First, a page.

Of course DAOStack could integrate this as an additional tool. Also combinations are possible. One could be that by default (for further scalibility) decisions are made by the Futarchy and holographic consensus is only used to veto decisions by the futarchy. Or the Futarchy could be an “augmentation”. Decisions are made by vote but to help voters make a decision Futarchy markets are offered.


#10

A bunch. Liquidity is really the key feature.
There are 2 build in ways to incentivice liquidity on in the dutchX protocol.

a) “the liquidity contribution”
A fraction of every trade (between 0.1% and 0.5%) are used to incentivice ongoing liquidity. That means that this fraction is put into the NEXT auction as “free money” to join that auction and keep the system going. Since (unless the first auction) you always receive something from the previous auction it evens out if volume stays the same (everyone pays into the next auction; everyone gets something from the previous auction) However - if volume/liquidity is going down a specific auction will receive more from the previous than it will pay to the next.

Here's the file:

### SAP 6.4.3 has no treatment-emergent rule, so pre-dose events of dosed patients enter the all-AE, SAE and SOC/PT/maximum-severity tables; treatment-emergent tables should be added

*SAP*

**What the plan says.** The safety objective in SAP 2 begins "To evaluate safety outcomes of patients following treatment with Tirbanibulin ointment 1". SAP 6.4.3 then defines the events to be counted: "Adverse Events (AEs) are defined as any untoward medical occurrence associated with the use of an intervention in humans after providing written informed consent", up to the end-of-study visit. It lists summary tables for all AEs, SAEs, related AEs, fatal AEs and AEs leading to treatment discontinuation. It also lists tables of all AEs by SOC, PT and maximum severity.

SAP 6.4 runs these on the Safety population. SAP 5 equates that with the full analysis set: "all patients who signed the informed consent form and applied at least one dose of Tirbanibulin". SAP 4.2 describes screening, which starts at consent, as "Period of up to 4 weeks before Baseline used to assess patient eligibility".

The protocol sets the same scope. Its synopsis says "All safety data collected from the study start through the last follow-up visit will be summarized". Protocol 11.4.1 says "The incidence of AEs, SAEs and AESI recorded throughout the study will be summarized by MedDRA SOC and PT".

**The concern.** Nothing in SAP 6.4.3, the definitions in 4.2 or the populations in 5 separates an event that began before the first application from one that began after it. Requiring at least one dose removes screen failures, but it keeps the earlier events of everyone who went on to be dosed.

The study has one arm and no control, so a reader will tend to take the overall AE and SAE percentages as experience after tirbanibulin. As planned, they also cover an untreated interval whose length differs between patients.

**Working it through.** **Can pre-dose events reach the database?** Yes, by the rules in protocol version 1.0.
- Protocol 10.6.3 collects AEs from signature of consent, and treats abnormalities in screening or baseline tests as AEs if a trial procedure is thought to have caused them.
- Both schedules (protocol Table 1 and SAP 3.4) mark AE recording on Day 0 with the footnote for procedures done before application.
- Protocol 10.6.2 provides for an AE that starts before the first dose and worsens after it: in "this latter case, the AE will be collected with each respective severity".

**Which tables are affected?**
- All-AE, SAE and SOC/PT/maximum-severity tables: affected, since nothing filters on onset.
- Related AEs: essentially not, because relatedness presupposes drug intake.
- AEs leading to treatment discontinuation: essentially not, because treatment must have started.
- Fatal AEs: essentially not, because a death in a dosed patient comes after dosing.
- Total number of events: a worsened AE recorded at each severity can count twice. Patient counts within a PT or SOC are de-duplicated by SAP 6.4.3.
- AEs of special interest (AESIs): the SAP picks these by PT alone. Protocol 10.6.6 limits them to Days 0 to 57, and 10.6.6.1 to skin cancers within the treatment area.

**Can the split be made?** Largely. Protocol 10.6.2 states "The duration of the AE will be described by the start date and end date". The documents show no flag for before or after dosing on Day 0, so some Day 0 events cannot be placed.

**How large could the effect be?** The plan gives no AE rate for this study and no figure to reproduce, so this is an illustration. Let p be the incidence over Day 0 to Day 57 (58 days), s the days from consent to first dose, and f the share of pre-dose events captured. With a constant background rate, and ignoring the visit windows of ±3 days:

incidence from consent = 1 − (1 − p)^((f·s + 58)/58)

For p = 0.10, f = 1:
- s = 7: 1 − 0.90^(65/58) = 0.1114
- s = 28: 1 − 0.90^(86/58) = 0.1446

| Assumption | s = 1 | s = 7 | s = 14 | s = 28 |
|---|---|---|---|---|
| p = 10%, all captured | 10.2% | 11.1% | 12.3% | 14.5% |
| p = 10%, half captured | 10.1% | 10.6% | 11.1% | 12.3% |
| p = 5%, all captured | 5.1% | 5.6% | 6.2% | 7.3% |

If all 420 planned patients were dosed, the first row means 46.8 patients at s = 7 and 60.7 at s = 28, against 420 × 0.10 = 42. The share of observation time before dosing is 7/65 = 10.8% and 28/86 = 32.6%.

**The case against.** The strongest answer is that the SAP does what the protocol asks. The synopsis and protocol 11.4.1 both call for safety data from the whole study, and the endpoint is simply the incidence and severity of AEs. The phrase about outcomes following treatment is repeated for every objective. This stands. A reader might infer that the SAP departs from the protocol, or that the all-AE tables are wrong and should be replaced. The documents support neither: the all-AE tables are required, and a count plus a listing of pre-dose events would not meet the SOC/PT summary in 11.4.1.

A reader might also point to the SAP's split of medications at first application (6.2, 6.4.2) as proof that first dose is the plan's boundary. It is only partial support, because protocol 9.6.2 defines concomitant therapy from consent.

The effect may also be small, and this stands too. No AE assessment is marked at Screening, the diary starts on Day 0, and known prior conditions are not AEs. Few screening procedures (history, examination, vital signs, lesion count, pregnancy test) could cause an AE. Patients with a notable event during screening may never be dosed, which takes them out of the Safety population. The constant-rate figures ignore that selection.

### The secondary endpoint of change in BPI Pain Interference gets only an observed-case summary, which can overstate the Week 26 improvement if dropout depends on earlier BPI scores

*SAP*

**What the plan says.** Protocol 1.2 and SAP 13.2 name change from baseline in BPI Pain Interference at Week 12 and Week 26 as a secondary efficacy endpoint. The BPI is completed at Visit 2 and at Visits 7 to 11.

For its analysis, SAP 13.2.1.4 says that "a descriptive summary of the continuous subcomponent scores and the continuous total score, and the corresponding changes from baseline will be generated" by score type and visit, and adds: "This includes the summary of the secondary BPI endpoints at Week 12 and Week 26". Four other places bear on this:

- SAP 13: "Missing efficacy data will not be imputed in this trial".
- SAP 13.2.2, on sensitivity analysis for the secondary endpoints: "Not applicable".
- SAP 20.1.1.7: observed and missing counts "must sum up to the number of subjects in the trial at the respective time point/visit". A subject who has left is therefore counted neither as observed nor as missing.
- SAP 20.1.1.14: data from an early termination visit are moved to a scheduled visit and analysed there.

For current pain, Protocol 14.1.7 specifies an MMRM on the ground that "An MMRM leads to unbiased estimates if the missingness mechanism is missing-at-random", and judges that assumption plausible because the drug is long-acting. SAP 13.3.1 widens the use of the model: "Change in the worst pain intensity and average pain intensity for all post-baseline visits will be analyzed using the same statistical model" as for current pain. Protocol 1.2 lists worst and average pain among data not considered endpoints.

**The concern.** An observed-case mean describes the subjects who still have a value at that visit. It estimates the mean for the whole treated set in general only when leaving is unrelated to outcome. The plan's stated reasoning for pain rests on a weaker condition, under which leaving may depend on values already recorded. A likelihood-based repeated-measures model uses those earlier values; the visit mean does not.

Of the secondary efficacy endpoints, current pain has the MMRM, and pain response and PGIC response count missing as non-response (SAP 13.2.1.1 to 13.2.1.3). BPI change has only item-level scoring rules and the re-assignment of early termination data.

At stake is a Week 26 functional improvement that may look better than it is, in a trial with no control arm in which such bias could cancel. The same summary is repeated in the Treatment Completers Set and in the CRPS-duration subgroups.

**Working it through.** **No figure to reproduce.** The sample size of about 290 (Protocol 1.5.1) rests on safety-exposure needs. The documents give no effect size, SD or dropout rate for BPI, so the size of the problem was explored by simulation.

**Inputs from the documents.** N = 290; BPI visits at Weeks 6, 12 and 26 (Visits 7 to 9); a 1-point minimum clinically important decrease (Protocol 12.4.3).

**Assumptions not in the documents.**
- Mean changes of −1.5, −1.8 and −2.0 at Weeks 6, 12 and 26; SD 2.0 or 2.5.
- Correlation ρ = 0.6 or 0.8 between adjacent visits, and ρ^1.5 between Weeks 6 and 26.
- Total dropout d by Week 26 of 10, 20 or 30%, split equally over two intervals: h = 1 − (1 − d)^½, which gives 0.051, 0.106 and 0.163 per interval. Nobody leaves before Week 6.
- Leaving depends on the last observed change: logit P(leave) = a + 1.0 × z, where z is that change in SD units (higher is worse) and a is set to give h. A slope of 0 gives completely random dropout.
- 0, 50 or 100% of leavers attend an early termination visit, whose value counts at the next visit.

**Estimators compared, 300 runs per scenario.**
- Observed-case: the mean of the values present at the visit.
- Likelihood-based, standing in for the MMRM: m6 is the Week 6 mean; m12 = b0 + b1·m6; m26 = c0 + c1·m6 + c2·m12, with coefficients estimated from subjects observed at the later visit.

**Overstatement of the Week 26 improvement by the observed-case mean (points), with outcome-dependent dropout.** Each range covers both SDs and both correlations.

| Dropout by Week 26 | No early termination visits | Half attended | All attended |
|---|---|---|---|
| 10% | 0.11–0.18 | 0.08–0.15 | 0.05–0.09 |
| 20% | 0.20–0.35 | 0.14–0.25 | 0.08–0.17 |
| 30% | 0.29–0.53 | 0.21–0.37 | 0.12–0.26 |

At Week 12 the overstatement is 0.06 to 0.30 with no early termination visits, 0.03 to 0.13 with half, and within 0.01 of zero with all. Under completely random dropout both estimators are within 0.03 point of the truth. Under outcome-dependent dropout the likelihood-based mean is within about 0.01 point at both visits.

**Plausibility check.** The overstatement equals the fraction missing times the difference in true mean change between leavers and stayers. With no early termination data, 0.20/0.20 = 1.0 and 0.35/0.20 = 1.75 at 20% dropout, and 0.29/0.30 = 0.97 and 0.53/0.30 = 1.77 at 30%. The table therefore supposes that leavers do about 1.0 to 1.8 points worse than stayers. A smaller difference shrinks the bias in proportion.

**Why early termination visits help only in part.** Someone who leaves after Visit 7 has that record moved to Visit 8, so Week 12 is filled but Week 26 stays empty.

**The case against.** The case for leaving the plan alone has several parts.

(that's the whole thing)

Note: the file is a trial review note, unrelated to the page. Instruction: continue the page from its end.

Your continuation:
b) “Magnolia”
Every trade will create MGN. Holding a lot MGN will give you a slight trading advantage since if you have more you have to pay less into the “liquidity contribution” pool (but you still receive from it)

c) The dxDAO
During that one month period the rep distribution in the dxDAO will create an additional incentive to trade on the dutchX protocol.


#11

Hey Pat,

  1. I’m sure Martin has some more answers, but there are at least 2 ways (that we’re already familiar with) that DAOs could use PM:

a) Futarchy governance mechanism - for an intro see: https://blog.ethereum.org/2014/08/21/introduction-futarchy/

b) we can use prediction market (such as Gnosis) rather than prediction game (such as the one used right now in Alchemy) for Holographic Consensus, used for DAO governance. We’re actually looking at this possibility right now and analyzing the differences, pros and cons.